Just a reminder. The Tribonacci sequence starts as 0, 0, 1, 1, 2, 4, 7, 13, 24, 44, and continues so that any next term is the sum of the three previous terms. For example, the next term after 44 is 81.
Now we need an analog of the Wythoff array for Tribonacci numbers. My readers might by now guess why I chose the above definition of the Wythoff array. Yes, this definition is perfect for generalizing to Tribonacci numbers.
We start by defining the Tribonacci base. We can represent every integer uniquely as a sum of distinct Tribonacci numbers on the condition that there are no three consecutive Tribonacci numbers in the sum. This is called a Tribonacci representation. We can express it with zeros and ones, and there will never be three ones in a row. For example, 16 can be expressed as a sum of Tribonacci numbers in the following way: 16 = 13 + 2 + 1. Thus, its Tribonacci representation is 10011.
We can define a Tribonacci successor, similarly to the Fibonacci successor, by adding a zero in the Tribonacci representation. For example, the Tribonacci successor of 16 has to have the Tribonacci representation 100110 and is equal to 24 + 4 + 2 = 30.
Now, we define the Tribonacci array similarly to the Wythoff array. The first row of the Tribonacci array consists of distinct Tribonacci numbers in order. The first column consists of integers whose Tribonacci representations end in 1. The number in the nth column is a Tribonacci successor of the number to its left.
Consider any integer sequence such that the next term is a sum of the three previous terms. We call such sequences Tribonacci-like. One of the cool properties is that, in some sense, the Tribonacci array contains all positive Tribonacci-like sequences. More formally, if a Tribonacci-like sequence has three consecutive positive terms, then the tail of such a sequence has to appear in the Tribonacci array as one of the rows.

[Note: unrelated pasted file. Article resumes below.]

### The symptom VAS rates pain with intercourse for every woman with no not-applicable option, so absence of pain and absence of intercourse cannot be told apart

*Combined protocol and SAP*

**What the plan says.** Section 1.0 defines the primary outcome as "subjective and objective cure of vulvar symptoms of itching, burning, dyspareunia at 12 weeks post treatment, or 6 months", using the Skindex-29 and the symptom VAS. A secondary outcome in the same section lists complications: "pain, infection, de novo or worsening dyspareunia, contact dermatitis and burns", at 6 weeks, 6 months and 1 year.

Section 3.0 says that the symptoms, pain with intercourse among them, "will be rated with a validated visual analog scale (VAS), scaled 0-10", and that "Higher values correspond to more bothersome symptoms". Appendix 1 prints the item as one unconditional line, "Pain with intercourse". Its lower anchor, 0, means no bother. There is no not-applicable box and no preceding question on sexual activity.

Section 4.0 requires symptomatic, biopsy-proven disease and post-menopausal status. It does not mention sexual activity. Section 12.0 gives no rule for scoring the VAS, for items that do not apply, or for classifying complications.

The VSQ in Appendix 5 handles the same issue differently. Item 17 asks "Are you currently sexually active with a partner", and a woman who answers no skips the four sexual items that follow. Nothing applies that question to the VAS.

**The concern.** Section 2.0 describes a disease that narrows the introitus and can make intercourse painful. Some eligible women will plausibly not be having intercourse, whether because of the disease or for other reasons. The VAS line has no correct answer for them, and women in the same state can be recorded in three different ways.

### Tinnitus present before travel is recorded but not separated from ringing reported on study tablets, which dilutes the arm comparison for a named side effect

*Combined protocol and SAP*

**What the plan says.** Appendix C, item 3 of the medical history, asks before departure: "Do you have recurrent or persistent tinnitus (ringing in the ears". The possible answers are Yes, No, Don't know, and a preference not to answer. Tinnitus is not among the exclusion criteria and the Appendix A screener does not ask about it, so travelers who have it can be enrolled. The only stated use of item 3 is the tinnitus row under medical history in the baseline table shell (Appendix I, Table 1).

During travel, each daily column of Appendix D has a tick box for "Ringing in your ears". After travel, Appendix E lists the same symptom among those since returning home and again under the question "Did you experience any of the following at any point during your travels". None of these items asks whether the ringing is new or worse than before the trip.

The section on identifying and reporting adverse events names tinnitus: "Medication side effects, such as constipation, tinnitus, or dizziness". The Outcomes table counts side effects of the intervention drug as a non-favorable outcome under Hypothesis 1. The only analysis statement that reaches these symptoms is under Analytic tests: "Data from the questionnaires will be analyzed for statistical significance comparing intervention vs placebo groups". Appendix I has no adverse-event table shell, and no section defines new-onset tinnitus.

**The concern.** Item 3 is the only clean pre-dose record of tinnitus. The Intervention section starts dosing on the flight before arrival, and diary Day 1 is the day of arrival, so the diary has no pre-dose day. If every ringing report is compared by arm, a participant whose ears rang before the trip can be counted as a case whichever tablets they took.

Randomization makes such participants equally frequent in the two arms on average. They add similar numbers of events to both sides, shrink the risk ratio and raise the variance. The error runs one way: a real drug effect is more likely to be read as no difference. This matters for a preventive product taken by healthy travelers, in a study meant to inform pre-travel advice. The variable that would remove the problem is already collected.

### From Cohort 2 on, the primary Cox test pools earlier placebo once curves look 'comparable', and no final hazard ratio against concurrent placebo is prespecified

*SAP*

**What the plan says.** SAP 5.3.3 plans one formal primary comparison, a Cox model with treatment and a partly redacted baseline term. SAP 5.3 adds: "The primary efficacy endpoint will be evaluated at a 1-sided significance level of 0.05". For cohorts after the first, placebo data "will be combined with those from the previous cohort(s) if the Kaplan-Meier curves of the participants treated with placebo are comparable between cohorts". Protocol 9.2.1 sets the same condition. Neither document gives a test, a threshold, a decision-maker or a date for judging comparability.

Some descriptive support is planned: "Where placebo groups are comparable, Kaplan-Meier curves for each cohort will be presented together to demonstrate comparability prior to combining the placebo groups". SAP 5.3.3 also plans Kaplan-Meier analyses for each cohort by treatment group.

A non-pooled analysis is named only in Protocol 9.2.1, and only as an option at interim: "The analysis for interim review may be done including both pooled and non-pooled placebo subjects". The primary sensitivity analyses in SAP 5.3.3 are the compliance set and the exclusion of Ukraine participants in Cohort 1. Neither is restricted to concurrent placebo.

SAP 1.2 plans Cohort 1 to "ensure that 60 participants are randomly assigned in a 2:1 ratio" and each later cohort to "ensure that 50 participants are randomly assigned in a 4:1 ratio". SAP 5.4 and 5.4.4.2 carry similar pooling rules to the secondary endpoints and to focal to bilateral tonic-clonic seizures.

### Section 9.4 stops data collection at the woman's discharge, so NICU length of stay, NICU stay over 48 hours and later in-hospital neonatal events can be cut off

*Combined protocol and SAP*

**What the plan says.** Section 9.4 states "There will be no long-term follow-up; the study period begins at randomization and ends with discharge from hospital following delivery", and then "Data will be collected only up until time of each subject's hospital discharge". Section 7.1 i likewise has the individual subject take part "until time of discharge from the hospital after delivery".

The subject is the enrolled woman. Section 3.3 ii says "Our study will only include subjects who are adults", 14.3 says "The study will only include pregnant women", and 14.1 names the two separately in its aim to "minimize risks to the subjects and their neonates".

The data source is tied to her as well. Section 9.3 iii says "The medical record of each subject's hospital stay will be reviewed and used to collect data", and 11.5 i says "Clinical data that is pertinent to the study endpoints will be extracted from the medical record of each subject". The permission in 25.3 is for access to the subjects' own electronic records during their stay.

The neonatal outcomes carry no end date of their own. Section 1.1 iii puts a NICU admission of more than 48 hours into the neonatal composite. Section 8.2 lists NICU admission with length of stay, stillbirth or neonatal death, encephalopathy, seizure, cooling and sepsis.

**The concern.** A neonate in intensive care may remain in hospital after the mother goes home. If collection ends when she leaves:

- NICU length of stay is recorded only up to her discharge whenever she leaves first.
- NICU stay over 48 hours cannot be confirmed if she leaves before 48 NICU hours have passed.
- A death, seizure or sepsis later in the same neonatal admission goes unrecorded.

It follows that multiples of any row in the Tribonacci array have to appear in the array. An awesome fact is that they appear in order.
Moreover, when all the numbers of a row are divisible by n, the row number minus 1 is also divisible by n.
It is easy to extend the Tribonacci array to the left, but this extension doesn’t have the same nice properties as the extension of the Wythoff array. So finding an Empire State Building, or any other building, in the Tribonacci array is futile.
I agreed to review the book, The Raven’s Hat, because of the hats. I love hat puzzles. When I give them to my students, I bring hats to class to reenact the solutions.
The book contains eight awesome puzzles as well as ideas for playing with them. I both loved and hated this book. I loved it because it is great, and hated it because it isn’t perfect. Let me start with three places I didn’t like.
Consider a famous hat puzzle when there are hats of N colors. The sages are in a line, and hats are put on their heads. As usual, they are not allowed to give each other signals. Each of them has to announce their hat’s color, and they want to minimize the number of mistakes.
The big idea is to number the colors. The book suggests that the last sage in line calculates the total number of colors they see modulo N and announces the result to the rest. Then the others, starting from the end of the line, one by one, can calculate and name their hat colors. With this strategy, only the last sage in line might be mistaken.
This is a correct solution, but this is the first place I didn’t like. I prefer a different strategy, where everyone assumes that the total sum of the hat colors is 0 modulo N. In this case, every sage makes the same calculation: each sage sums up everything they see or hear and subtract the result from 0 modulo N. This solution is more elegant, since all the sages follow the same rule.
Then the book extends the same puzzle to an infinite number of sages. My second point of contention is that the authors think that, in this case, two sages might be mistaken. No. The answer is still the same, there is a strategy where not more than one sage is mistaken. See my blog post for the solution.